Meanwhile Greece, which received a bail-out last year, denied reports that it would have to restructure its debts.
The euro lost 1% of its value against the dollar as a result of the reports.
It was trading at $1.4275. Against the pound, it was down 0.7% at 87.78 pence.
The yields on benchmark government bonds for both Portugal and Greece also reached their highest levels since the introduction of the euro in 1999 on concerns over the European debt crisis.
"Greece is in such a difficult position that restructuring appears unavoidable, sooner rather than later," Daniel Gros from the Central for European Policy Studies told BBC World.
"Most would say sooner would be better than later, but the politicians disagree, they would like to hold on as long as possible," he added.
Finland's parliament has the right to vote on EU requests to bail-out other countries. Potentially the strong showing of the True Finns could delay the rescue plan for Portugal. ”
Bank of Greece governor George Provopoulos said restructuring its debts - meaning changing the terms - was "neither necessary nor desirable".The General Confederation of Workers union, which has a million members, said it would hold a strike on 11 May to protest the austerity measures.
And the European Commission denied there were any talks being held on a possible restructuring of Greece's debt.
The market nervousness also spread to Spain, which had to pay sharply higher interest rates to borrow money for 12 months at an auction on Monday.
The heavily-indebted state, which has often been talked about as the next state that could face a sovereign debt crisis, paid a rate of 2.77%, up from 2.13% last month.
Officials have suggested that the terms of Portugal's rescue deal will be agreed by the middle of May.
It is the third member of the euro to seek a bail-out in just over a year.
Greece received 110bn euros in May last year, while the Irish Republic received a bail-out of about 85bn euros in November. Last Updated at 18 Apr 2011, 17:20 GMT *Chart shows local time
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Two Germans are leading the EU delegations - Juergen Kroeger for the European Commission and Rasmus Rueffer for the European Central Bank - while the IMF team is led by a Dane, Poul Thomsen.However, the finalisation of the Portuguese bail-out may be made more complicated by the strong showing of the True Finns party in recent elections in Finland. The True Finns are anti-euro and oppose the bail-out.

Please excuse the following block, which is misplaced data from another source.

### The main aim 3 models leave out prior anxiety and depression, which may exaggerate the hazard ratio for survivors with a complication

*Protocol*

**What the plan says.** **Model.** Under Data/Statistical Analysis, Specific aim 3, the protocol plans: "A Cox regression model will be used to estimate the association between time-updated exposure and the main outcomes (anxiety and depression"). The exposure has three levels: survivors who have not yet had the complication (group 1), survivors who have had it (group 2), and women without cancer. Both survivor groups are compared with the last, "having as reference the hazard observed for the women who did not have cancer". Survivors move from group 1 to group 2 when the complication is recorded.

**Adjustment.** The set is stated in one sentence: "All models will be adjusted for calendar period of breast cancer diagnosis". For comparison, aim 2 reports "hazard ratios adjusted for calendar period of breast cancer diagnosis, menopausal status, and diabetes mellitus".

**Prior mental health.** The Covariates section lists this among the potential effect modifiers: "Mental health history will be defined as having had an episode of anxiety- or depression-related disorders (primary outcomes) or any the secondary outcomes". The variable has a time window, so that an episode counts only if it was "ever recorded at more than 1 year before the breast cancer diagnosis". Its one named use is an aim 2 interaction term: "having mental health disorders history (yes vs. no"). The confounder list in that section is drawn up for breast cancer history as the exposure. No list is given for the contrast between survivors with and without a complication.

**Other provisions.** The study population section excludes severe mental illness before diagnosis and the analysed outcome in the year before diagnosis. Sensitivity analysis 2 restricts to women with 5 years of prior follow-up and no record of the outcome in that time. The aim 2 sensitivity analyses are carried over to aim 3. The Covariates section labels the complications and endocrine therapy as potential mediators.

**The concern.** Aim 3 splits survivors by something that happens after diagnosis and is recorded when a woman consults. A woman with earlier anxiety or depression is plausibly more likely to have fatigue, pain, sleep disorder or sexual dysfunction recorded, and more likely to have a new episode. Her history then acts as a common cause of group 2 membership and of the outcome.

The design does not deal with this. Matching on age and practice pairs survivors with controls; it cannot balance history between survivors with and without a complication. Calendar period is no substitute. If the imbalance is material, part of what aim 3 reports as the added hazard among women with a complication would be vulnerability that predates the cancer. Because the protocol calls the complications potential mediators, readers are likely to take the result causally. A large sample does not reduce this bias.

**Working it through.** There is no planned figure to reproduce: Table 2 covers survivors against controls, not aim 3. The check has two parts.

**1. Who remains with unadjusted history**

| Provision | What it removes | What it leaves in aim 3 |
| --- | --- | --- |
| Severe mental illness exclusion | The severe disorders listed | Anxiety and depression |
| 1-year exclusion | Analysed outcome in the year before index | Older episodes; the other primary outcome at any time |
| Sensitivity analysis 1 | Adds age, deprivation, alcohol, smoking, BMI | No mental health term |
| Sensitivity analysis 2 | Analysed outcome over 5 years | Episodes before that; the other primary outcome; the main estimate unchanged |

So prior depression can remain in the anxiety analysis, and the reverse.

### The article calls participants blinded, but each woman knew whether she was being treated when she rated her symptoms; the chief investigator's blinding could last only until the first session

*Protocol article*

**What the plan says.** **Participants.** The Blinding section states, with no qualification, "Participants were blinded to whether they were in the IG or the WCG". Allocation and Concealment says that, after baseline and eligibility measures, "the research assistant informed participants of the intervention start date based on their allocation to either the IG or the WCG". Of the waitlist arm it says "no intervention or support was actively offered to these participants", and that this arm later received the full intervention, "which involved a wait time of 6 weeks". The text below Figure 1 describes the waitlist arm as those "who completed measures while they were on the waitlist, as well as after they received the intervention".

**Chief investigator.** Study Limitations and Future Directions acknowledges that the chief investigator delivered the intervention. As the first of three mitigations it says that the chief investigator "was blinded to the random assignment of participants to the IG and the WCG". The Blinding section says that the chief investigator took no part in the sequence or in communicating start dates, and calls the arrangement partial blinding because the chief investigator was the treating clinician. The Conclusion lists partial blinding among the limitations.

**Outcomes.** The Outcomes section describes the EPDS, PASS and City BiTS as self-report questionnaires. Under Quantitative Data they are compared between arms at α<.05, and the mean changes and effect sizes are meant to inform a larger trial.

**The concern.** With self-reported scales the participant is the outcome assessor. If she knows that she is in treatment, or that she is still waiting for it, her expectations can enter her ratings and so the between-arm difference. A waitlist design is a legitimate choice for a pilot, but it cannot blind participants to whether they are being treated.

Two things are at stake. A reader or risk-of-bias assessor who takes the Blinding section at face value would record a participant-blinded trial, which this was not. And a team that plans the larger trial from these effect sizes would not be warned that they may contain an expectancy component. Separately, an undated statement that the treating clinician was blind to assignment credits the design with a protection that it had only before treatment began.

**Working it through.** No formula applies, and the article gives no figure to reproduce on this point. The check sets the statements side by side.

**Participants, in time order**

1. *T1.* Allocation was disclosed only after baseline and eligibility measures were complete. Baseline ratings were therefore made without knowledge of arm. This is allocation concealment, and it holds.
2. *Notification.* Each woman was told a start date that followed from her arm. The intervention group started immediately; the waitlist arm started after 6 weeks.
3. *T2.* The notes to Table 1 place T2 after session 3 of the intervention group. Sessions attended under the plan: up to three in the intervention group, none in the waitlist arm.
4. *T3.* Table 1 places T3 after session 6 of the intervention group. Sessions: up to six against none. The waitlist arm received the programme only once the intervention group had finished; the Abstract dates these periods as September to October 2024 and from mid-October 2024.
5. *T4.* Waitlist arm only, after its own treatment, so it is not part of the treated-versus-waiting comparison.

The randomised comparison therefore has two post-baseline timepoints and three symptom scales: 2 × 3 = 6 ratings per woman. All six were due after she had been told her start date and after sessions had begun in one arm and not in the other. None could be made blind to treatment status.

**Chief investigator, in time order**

The European Financial Stability Facility, worth up to 440bn euros, is funded by members of the eurozone and requires unanimous consent to be used.
A hostile Finnish government could theoretically veto the package and, unlike other eurozone countries, Finland's parliament can vote on whether to approve the measures.
The European Commission tried to play down this possibility in light of the election.
"We fully expect Finland to honour its commitments made in terms of participation of Finland like the rest of the eurozone," it said.
In Portugal, the main opposition party is backing the caretaker government's bail-out bid, but many members of the public have been vocal in their opposition, the BBC's Alison Roberts reports.
"It is not clear how much more austerity will be able to be imposed, whichever government emerges from the June elections," our Lisbon correspondent says.
Public sector workers, who have already had their wages cut, are planning to strike at the beginning of May. There were also widespread protests involving young people last month over the lack of employment opportunities.
The government of Jose Socrates collapsed last month- prompting the bail-out - because he could not get an ambitious austerity and privatisation package passed.
But some economists suggest the IMF could take a softer line on the interest rate and duration of the loan compared with EU officials, who are under pressure from voters in member states that are putting up the money.
This is because the IMF forecast last week that Portugal's GDP would shrink this year and next.